The Persian-Dutch writer Kader Abdolah was an opponent of the regimes of both the Shah and Ayatollah Khomeini, ultimately fleeing to the Netherlands as a political refugee in 1988. He has a degree in Physics, was Writer in Residence at Leiden University in 2006, and has written a large number of novels. The King (“De koning” in Dutch) was originally published in 2011, and translated from Dutch in 2015 by Nancy Forest-Flier.
Enter the court of Shah Naser: a breeding ground for political intrigue, envy and dazzling extravagance, a court that is caught between medievalism and modernity. Shah Naser is generally presented as a vain, whimsical and overall incompetent figure. This unflattering depiction is unsurprising considering Abdolah’s political stance. Characterisation is probably the strongest part of the novel. The Shah is not vilified: rather, he is an individual who became the ruler of a country without sufficient preparation and had too many advisors and acquaintances bent on self-aggrandisement. He has his moments of tenderness and compassion, but this is often overshadowed by his sullenness and refusal to comply with his vizier’s suggested reforms to modernise the country.
As with most historical novels, the plot is rooted in fact, but the narrative is often rendered in a sensationalist manner. For instance, the vizier Mirza Kabir was in fact sent to Kashan under duress, and executed six weeks later. In the novel, he is dramatically whisked away in a Nacht-und-Nebel directive after reciting “the words you recite [from the Qur’an] when you are certain that death is near.” Some readers might object to this dramatised version, but arguably, the reason for this delivery is that The King is written in the tradition of the fairy or folk tale – 1.001 Nights comes to mind. This is supported by the final chapter which, to some extent, invites the reader to create their own ending. Another aspect of the novel that speaks in favour of this view is that the writing style is quite simple. Sentences are generally very short and sometimes tend to explain slightly more than is necessary: “The king was thunderstruck by this ‘demon child’ and ordered a servant to kill him. But the servant did not kill him.” As with the added drama, this might prove jarring for some readers, although it does make the novel extremely easy to read. Coupled with the complexity of the historical events, this means The King is a page-turner.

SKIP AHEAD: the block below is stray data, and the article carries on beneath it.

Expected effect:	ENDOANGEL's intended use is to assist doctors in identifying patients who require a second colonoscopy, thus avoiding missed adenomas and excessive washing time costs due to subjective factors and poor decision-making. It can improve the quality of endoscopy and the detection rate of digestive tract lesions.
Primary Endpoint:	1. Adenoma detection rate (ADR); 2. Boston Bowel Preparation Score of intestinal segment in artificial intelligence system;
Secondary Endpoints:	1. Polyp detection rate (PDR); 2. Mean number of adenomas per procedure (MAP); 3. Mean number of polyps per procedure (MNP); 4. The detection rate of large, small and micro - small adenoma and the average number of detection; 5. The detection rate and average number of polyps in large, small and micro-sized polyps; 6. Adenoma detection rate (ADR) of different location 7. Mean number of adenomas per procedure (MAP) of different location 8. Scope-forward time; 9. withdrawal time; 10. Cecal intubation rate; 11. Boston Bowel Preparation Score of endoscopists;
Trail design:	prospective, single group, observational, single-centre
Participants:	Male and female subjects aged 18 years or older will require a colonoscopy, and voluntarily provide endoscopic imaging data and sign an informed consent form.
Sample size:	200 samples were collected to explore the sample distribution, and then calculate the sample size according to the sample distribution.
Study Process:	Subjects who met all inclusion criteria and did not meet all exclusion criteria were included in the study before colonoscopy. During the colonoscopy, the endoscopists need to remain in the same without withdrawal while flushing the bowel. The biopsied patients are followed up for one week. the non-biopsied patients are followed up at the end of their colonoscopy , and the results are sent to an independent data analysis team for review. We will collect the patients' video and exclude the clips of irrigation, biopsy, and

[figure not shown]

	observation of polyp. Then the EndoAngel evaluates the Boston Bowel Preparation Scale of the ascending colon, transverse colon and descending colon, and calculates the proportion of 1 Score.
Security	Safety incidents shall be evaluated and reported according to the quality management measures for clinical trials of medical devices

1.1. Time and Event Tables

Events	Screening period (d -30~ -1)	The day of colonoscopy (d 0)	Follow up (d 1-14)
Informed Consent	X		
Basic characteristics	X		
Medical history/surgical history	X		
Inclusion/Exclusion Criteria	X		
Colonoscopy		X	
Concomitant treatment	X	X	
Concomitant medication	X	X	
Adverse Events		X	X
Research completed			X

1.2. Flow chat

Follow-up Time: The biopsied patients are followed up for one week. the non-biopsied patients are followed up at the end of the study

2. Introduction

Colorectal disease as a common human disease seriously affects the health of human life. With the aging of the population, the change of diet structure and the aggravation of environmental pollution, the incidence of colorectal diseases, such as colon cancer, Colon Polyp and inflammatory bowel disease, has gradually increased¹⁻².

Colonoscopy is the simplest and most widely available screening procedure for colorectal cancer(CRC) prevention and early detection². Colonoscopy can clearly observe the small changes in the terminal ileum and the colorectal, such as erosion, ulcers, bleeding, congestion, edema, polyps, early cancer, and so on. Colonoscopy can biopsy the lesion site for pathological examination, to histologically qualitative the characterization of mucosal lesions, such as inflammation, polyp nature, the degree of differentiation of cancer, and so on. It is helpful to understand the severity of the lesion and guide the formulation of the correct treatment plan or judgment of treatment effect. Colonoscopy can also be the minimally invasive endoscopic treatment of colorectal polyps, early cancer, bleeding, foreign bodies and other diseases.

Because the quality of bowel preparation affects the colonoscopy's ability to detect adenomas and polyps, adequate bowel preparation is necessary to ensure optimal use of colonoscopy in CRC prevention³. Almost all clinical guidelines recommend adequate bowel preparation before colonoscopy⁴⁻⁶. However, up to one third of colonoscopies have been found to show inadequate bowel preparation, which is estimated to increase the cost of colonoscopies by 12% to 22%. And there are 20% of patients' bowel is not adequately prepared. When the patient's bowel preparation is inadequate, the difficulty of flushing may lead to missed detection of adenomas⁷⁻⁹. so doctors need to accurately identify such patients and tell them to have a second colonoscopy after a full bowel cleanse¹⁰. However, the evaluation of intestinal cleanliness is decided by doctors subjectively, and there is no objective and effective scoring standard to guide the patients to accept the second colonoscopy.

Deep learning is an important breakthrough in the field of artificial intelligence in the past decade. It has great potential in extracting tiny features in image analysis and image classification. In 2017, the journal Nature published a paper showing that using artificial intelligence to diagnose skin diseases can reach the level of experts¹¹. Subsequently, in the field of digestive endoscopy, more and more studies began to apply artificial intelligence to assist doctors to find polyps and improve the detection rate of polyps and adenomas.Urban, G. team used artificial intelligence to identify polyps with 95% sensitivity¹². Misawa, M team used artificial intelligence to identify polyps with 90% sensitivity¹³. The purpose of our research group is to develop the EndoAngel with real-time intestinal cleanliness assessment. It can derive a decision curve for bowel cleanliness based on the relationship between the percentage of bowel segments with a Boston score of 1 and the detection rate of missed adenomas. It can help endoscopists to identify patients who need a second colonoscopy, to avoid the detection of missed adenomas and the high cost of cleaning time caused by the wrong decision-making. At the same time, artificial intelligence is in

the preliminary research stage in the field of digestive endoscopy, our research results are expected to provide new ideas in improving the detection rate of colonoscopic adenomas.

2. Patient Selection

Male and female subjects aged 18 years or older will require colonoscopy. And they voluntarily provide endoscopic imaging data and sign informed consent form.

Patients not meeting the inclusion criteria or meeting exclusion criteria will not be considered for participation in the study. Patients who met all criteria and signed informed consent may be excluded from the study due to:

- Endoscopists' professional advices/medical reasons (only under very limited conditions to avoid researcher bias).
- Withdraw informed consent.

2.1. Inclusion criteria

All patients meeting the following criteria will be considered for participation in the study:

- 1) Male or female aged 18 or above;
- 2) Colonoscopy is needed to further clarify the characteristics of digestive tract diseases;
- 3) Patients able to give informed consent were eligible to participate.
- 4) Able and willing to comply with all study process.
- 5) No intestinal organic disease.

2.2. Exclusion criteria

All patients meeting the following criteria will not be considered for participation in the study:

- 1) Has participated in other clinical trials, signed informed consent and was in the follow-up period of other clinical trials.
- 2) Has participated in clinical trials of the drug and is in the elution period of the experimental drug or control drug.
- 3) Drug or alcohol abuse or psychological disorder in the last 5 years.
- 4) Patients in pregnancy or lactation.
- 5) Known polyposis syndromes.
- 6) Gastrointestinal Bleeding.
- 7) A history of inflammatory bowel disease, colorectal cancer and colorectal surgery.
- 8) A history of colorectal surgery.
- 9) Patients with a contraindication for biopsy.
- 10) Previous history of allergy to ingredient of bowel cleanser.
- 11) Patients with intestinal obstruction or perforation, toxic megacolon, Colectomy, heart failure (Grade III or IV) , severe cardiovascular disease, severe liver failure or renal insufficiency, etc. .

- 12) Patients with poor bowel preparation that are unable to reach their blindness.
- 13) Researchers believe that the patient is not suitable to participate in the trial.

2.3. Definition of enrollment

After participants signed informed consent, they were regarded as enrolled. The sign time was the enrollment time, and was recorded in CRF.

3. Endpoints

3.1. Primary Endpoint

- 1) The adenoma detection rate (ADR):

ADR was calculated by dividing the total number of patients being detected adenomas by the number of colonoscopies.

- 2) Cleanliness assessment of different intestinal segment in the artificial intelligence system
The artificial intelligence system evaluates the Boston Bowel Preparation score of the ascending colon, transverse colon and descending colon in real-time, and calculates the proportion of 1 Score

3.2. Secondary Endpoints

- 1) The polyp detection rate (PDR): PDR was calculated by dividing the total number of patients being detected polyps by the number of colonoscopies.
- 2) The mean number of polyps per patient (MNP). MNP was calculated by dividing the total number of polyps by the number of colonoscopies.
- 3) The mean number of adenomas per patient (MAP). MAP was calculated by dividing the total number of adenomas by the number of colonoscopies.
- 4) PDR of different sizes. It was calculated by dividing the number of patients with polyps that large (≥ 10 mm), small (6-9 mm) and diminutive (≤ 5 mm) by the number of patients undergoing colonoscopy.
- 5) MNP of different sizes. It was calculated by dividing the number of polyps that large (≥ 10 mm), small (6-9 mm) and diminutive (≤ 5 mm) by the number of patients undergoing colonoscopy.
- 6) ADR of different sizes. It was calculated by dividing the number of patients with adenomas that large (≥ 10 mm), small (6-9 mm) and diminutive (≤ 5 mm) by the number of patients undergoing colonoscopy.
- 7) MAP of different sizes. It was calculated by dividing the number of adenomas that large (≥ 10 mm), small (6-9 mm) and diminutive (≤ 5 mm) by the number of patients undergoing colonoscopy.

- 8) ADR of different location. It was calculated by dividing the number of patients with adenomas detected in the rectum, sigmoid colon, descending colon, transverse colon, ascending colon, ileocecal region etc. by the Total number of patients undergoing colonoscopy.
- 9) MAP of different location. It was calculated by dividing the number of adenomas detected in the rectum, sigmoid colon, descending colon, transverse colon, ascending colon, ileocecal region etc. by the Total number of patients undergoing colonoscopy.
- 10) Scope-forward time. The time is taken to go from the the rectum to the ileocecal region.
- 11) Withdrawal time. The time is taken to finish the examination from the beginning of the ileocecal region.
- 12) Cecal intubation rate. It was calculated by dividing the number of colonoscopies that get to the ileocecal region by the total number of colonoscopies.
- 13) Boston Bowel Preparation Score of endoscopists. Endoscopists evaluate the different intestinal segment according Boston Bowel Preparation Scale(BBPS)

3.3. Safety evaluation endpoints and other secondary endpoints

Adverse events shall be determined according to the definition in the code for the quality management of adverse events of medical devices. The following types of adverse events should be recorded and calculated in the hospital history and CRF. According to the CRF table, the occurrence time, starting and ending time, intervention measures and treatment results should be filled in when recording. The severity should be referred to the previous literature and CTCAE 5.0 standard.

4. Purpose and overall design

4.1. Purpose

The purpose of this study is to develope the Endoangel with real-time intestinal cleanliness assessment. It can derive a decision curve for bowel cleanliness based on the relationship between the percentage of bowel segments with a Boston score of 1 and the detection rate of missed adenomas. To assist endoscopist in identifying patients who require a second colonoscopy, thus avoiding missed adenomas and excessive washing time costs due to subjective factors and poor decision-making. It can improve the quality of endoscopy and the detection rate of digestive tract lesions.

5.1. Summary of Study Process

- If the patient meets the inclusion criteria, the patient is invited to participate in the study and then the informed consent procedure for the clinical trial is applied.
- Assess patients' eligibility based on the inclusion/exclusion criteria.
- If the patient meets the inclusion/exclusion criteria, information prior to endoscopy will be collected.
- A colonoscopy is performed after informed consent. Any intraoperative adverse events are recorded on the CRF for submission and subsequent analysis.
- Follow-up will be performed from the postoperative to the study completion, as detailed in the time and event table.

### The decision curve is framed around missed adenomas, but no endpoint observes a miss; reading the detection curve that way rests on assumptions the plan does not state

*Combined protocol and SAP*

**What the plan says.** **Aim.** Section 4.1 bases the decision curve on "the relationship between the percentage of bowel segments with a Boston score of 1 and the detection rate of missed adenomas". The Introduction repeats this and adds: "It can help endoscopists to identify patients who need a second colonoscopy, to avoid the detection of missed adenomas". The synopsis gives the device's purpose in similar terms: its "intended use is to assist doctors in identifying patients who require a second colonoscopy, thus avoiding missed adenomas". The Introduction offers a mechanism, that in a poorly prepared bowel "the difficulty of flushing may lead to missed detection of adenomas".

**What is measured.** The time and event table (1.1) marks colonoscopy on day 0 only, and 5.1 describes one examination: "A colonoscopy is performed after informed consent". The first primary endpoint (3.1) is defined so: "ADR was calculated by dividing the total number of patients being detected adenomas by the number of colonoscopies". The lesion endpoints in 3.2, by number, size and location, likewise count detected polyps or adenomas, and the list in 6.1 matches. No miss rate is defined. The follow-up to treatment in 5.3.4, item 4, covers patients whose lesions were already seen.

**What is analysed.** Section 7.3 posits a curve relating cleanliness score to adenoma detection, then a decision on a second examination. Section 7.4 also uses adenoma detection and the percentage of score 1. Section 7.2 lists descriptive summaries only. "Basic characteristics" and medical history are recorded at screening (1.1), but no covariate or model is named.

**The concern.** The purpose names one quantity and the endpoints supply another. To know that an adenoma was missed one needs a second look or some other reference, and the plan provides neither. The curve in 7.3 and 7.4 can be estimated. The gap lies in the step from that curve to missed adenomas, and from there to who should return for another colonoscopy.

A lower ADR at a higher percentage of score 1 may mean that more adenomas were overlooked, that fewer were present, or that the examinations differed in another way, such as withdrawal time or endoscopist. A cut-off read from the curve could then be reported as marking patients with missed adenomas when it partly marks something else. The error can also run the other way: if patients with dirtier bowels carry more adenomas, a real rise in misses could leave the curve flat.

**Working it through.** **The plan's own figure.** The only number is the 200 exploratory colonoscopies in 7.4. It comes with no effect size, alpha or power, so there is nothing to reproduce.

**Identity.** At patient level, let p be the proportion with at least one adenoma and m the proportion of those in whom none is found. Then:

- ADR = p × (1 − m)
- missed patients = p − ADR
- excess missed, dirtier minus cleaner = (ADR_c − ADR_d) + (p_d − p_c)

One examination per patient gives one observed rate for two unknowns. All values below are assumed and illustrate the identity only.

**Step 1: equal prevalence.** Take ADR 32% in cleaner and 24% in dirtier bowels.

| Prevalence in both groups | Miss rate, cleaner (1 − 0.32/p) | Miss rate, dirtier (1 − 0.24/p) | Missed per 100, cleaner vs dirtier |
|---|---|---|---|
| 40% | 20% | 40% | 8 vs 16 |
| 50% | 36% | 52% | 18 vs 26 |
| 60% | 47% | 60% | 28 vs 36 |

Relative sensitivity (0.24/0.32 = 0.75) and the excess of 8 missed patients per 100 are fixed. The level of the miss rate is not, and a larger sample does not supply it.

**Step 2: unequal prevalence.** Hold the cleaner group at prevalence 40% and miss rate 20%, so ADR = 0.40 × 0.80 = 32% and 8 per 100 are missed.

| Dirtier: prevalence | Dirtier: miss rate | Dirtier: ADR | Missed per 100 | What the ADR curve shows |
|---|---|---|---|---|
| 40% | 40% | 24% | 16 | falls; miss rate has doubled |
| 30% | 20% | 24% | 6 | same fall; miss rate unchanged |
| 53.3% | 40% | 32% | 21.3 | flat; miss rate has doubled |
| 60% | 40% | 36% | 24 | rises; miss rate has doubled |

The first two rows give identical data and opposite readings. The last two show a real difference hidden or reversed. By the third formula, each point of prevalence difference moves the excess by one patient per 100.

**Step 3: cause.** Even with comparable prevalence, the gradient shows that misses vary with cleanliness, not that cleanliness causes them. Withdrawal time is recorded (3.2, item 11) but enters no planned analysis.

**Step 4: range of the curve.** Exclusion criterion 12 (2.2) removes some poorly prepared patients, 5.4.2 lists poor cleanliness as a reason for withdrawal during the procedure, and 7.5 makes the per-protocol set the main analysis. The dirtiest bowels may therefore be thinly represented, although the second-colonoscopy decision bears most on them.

However, some technical aspects cannot be explained away by saying they belong in the trope of a fairy tale. For instance, at one point we read “In the middle of the garden was a large pond filled with colourful fish and surrounded by wooden divans. Majestic carpets were scattered everywhere, and everything was decorated in fine, colourful silk.” The overabundance of adjectives can be said to represent the affluence of Shah Naser’s court, or even to complement the form of the fairy tale. However, the repetition of rather non-descript adjectives such as “colourful” in two subsequent sentences is a stylistic faux-pas. It is of course possible that this particular example was overlooked during the editing process, or that the desired effect was lost in translation, but similar instances are littered throughout the book and probably should have been avoided.
The King is fun to read, and compelling because Persian history provides all the back-stabbing and glamour one could wish for. Perhaps it is for this reason that the extra embellishments seem somewhat out of place, even though they serve to illustrate the Shah’s decadence. Moreover, the simple writing style can appear dull after the vizier’s death. However, it is perhaps a demonstration of Abdolah’s writing prowess that it feels like the novel ends after the demise of Mirza Kabir, to whom the novel is dedicated.